2 In the case of the stereograph shark image, the shark image is there – it was purposely embedded there by the person who made the image. In the case of the Bible and same-sex marriage, I don’t think the matter is as clear. The question of whether God really meant for people to be able to read the Bible in a way that supports same-sex marriage is one that’s still up for debate, but the point I’m hoping to make is that it is up for debate – it’s not a settled matter yet and so the church should, at the very least, make a safe place to have this discussion rather than saying that the case is clear and closed. More on this in my next post.


391. language is fuzzy (part 2) – cats and Christian boxes

(Click here for part 1.)

In my last post, I talked about the imprecise nature of language – how words and phrases have a built-in sort of fuzziness to them. I started with a story about a high school trip to DC and how I got left at the Air and Space Museum by mistake. At first I didn’t panic because I knew we were staying at the Days Inn and I thought that there was just one of these in the area. However, when I asked someone for the number to the Days Inn in DC, I learned that there were something like eight or nine of them. And that’s when I started to panic.

I ended that last post saying that “I see that same sort of panic and anxiety in the evangelical church today (especially on the fundamentalist end) and I think a lot of it is rooted in the same sort of Days Inn disconnect that I felt in DC.”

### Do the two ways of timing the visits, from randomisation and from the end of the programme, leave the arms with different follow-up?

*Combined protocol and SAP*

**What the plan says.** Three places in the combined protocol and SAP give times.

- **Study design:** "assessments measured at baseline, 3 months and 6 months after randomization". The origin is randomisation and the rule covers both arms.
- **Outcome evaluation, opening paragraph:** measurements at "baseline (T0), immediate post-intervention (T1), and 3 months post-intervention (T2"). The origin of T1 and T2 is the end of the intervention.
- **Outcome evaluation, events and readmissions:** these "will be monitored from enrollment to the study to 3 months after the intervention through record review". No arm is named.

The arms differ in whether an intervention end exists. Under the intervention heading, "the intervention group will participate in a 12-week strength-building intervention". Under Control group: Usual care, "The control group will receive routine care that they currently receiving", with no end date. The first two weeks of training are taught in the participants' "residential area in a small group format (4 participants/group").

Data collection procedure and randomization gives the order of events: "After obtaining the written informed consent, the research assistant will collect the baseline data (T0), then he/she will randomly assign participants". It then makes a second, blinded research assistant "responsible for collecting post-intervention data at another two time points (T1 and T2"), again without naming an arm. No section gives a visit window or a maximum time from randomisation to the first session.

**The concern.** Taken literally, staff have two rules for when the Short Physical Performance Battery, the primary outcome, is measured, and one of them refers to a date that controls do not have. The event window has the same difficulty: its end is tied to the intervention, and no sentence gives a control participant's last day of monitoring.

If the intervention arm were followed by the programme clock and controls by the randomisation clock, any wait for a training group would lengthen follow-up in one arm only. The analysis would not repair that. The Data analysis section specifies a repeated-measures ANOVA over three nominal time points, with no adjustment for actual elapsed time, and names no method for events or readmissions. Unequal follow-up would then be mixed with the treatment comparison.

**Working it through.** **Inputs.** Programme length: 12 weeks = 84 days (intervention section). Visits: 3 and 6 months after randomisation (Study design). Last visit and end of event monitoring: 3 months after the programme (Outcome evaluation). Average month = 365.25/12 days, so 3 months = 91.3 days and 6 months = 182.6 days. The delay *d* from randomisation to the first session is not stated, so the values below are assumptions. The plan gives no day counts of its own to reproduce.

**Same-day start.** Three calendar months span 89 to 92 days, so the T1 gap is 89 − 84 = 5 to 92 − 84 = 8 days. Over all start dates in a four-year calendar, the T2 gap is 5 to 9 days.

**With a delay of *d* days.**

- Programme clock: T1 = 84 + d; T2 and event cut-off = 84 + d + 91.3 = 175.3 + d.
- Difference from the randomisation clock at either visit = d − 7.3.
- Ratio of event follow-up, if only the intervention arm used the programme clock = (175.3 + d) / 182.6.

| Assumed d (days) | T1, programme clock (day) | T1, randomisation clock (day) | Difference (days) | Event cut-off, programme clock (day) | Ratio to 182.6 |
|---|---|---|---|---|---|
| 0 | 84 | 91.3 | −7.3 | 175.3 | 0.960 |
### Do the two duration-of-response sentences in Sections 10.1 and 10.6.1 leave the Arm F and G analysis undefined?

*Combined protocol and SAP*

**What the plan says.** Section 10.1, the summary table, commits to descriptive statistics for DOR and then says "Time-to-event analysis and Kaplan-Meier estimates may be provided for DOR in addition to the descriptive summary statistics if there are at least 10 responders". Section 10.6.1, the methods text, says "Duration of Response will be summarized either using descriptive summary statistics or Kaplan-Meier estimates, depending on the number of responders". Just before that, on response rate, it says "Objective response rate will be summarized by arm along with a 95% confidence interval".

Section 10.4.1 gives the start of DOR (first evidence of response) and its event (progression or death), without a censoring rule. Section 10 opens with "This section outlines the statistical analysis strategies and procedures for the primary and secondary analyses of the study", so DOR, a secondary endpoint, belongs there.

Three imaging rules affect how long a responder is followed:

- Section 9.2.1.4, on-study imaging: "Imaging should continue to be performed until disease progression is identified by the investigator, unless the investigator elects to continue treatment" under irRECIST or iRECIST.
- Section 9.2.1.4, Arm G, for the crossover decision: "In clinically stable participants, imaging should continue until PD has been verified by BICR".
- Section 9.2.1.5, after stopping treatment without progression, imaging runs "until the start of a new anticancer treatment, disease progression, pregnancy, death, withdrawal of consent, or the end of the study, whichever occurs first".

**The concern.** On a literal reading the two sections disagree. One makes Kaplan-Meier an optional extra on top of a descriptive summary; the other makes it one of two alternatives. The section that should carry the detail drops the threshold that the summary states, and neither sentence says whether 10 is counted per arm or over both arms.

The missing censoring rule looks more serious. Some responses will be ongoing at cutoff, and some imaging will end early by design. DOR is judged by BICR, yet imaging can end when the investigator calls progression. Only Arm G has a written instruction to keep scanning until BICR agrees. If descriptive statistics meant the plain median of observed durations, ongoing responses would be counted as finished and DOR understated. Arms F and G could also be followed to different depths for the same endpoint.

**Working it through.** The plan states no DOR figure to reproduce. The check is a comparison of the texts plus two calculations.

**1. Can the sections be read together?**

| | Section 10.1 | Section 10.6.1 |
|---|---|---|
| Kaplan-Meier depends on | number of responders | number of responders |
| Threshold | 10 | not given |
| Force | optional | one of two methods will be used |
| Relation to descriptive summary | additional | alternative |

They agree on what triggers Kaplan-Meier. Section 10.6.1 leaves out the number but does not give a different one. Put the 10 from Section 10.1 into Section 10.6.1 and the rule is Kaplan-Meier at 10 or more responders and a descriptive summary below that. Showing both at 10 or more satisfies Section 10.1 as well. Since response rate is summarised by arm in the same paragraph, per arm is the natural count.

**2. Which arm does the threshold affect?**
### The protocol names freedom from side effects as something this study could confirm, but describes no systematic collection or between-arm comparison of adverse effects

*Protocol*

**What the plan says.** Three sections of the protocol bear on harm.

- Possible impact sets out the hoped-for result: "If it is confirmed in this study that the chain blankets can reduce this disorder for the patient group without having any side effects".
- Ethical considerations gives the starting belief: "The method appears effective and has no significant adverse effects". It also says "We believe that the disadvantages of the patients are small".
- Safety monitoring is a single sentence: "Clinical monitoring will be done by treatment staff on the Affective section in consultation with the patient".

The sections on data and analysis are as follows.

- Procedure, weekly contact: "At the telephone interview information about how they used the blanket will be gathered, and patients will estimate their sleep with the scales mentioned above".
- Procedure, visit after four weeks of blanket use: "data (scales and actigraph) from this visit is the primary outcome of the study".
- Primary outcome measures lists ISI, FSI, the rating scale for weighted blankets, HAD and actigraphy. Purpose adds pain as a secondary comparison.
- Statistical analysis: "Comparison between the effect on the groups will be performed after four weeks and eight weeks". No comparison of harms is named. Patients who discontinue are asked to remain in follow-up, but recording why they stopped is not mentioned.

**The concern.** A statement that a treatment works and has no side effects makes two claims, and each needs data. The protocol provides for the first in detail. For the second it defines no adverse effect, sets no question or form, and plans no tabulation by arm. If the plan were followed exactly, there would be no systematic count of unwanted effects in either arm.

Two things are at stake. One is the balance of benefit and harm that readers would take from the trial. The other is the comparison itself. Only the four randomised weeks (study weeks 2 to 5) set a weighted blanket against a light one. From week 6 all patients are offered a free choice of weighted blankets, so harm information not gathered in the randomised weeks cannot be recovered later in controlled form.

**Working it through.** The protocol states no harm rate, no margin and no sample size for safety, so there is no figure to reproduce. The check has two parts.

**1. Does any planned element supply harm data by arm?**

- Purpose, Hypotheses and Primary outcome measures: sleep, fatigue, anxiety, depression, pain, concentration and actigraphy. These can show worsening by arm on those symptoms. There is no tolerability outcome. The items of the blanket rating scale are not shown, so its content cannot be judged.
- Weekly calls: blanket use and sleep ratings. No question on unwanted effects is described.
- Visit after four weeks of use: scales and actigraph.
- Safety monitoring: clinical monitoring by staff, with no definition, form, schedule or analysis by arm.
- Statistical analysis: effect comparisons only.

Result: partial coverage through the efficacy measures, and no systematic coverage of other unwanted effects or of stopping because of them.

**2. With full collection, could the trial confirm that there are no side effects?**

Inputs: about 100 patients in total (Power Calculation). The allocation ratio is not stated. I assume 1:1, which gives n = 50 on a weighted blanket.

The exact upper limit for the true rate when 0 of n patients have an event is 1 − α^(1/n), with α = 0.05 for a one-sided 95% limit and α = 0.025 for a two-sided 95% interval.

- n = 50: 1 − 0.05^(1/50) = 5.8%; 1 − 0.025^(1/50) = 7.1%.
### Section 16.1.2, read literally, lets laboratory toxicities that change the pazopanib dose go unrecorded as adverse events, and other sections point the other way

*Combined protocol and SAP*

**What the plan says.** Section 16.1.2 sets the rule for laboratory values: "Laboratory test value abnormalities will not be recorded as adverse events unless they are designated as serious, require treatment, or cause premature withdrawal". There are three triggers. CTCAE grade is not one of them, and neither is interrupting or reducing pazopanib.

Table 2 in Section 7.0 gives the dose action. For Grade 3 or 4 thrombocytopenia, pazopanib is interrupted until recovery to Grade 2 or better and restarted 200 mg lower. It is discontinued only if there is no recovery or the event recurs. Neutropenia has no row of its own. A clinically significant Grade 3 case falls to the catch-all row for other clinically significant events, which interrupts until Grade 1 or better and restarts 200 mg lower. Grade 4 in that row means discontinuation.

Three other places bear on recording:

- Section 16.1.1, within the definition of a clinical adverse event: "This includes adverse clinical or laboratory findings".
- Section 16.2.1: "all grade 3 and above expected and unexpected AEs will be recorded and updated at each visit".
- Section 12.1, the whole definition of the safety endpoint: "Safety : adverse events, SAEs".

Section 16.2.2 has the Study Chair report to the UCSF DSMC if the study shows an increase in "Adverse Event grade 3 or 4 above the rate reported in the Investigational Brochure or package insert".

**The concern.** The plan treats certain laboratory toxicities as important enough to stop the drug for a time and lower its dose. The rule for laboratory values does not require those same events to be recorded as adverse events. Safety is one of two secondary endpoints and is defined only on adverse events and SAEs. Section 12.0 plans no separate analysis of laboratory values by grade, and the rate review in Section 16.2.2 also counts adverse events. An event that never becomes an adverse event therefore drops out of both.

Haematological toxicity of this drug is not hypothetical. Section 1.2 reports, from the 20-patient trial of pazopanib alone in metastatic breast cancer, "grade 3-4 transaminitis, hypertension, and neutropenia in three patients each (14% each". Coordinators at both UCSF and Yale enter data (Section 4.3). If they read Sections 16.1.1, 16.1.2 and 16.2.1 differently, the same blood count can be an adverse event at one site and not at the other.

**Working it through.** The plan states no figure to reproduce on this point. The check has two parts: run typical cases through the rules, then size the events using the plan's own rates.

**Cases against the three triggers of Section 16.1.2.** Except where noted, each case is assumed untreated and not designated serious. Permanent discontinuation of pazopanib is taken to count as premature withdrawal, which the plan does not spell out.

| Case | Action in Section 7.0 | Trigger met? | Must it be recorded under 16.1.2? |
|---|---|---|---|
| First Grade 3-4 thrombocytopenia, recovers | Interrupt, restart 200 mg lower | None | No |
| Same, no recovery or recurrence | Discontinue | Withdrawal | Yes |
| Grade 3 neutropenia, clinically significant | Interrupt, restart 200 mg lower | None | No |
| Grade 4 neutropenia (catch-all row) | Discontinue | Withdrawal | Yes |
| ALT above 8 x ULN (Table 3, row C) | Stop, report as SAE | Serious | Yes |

Let me put it this way. Think of the phrase “Days Inn in DC” as a box.1 I thought there was only one thing in the box (one Days Inn) but when I learned that there were many things in there, I panicked because I learned that the situation I found myself in was more complicated than I thought.

Basically, all words and phrases are boxes that hold multiple meanings.

And language is fuzzy because of this boxy/container nature of words.

Let’s try a couple more examples. Take a look at this sentence:

The cat sat on a mat.

The words “cat” and “mat” are both boxes that hold a number of different kinds of cats and mats. However, that’s a trivial example so we don’t worry about the fact that we can’t know for sure what specific kind of cat/mat that sentence is referring to.

Photo credit: Grumpy Cats

Now take a look at this sentence:

Jane is a Christian.

Most Christians would be pleased by that sentence because when it comes to Christianity, the general sentiment is: the more the merrier. But what happens when we start to get more specific about the kind of Christian that Jane is.

Jane is a lesbian in a loving, longterm, marriage with Janet who is also a Christian.

At this point, some Christians start to freak out the same way I did back in DC.
Because Jane is a lesbian, they believe that she doesn’t fit into the Christian box. Christians who feel this way tend to believe that only certain things can go into the Christian box and that certain things are excluded. More importantly, they believe they know for certain which things belong and which don’t, and for them, a lesbian just doesn’t belong.

They base this certainty on their reading of the Bible, but here’s the thing. If words are fuzzy, and if the Bible is full of words (over 800,000 depending on how you count them) then can we really know for certain which things belong and don’t belong in the Christian box based on how we read the Bible?

Now one might object here, “well does that mean that anything and everything can be considered Christian? If language is as fuzzy as you claim then is there any meaning at all in the Bible?”

And that’s a great question which I’ll address in my next post. Stay tuned!